Colcannon is a favorite Irish recipe and especially on St Patrick's Day. Seriously, what is not to like—creamy mashed potatoes, fresh, crunchy curly kale, a bit of spring onions, and pats of butter.
The dish is the perfect accompaniment to many traditional Irish dishes, not the least of which is a hearty Irish stew. See a few variations to the traditional recipe and a little of the history below.
- 22 ounces/675 g floury potatoes (baking potatoes, peeled and quartered)
- 4 ounces/110 g curly kale (or spring cabbage, chopped)
- 1/2 cup/225 g spring onions (roughly chopped)
- 1/4 cup/110 g spring onions (finely chopped)
- 4 ounces/110 g butter
- Salt and pepper (to taste)
- Simmer the potatoes in lightly salted water until cooked—when pierced with a sharp knife, the potato will be soft in the middle.
- Blanch the curly kale in boiling water for 1 minute. Drain and reserve.
- Add the roughly chopped spring onions to the drained kale and pulse in a blender for 10 seconds.
- Drain the potatoes and add the butter. When the butter has melted, mash the potatoes until smooth and creamy. Add the kale mixture and mix.
- Finally, add the finely chopped spring onions and season to taste.
Cabbage Colcannon: If finding fresh, seasonal kale is not possible, then it can be replaced with cabbage, although this will never be acceptable to a purist. Use a dark green leafy cabbage such as savoy or spring cabbage finely shredded.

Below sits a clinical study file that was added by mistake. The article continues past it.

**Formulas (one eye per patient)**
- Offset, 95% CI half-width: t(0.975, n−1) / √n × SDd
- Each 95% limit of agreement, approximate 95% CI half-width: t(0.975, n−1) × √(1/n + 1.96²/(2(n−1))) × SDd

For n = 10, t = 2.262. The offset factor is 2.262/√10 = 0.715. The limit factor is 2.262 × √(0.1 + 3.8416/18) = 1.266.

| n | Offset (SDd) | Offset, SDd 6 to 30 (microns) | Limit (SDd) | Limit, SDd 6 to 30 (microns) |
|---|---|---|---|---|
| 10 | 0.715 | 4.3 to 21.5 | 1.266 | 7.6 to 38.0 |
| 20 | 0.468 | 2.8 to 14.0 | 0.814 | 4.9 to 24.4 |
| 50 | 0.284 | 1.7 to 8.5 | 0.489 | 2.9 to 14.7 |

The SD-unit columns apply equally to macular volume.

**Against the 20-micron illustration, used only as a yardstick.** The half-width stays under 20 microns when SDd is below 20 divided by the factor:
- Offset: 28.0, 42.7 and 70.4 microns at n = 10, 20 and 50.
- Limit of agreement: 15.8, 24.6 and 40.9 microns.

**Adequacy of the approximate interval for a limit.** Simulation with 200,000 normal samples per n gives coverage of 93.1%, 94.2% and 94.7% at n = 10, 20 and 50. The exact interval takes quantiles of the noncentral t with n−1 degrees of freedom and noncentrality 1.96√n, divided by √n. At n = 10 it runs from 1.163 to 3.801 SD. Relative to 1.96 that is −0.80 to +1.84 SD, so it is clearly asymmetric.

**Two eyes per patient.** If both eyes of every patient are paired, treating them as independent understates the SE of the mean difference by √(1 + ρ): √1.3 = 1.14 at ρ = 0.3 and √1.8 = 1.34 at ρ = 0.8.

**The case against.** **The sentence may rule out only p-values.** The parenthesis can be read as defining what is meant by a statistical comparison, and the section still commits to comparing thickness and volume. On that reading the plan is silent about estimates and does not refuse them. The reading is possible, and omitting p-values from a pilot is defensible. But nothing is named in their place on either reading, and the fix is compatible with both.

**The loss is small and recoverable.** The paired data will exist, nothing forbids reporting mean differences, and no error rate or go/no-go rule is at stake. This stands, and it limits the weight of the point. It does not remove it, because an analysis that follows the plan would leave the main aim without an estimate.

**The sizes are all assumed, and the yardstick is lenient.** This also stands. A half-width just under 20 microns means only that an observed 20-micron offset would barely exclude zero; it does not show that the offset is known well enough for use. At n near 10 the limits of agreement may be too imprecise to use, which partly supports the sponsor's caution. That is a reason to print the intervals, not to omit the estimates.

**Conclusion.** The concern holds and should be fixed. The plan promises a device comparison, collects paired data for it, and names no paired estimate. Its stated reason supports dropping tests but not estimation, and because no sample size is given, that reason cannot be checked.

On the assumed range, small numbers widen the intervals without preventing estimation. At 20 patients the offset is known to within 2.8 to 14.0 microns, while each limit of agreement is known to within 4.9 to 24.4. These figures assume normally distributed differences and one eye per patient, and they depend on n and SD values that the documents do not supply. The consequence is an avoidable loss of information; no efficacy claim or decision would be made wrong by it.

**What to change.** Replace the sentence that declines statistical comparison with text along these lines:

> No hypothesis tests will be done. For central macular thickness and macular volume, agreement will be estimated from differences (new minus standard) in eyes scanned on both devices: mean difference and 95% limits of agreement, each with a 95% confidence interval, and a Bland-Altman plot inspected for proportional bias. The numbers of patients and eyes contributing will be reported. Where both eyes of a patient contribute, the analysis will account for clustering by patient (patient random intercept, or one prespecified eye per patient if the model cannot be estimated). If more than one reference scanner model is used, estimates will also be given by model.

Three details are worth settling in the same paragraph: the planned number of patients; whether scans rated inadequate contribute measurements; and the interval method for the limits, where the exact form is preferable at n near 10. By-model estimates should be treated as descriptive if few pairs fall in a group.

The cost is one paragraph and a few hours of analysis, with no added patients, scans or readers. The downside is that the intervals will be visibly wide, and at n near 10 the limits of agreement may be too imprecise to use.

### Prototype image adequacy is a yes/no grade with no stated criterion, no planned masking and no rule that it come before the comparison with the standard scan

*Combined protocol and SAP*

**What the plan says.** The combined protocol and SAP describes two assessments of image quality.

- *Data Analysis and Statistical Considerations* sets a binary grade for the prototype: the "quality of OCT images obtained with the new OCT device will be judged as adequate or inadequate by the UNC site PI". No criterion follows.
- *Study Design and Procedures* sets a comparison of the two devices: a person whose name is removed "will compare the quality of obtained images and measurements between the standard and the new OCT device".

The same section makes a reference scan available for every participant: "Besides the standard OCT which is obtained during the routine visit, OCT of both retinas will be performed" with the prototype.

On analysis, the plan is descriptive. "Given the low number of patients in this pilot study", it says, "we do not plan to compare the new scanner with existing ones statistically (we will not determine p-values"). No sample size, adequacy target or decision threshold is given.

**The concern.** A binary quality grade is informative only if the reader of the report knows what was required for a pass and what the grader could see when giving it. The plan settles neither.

Colcannon Cakes: A lovely and delicious alternative to colcannon is to shape it into cakes. These potato cakes make a delicious side dish in the same way the regular one does. Also, top them with a poached egg and a dollop of hollandaise sauce and you have a very sophisticated breakfast or brunch dish. Making the cakes is also a great way of using up leftovers.
Bubble and Squeak: While not an Irish dish, bubble and squeak is the great British recipe that uses up leftover vegetables from a Sunday lunch, the backbone of which is mashed potato. The potato is fried in a pan with plenty of butter, salt, and pepper.
A Brief History of the Folklore Surrounding Colcannon
Colcannon was traditionally used for predicting marriage on Halloween. Charms were hidden in the mashed potatoes and any unmarried girl who found one would place socks with spoonfuls of Colcannon and the charms on her front door handle. The first man to enter the house was her intended. Goodness, that must have been a worrying time waiting to see who arrived.
|Nutritional Guidelines (per serving)|
|Total Fat||16 g|
|Saturated Fat||10 g|
|Unsaturated Fat||4 g|
|Dietary Fiber||3 g|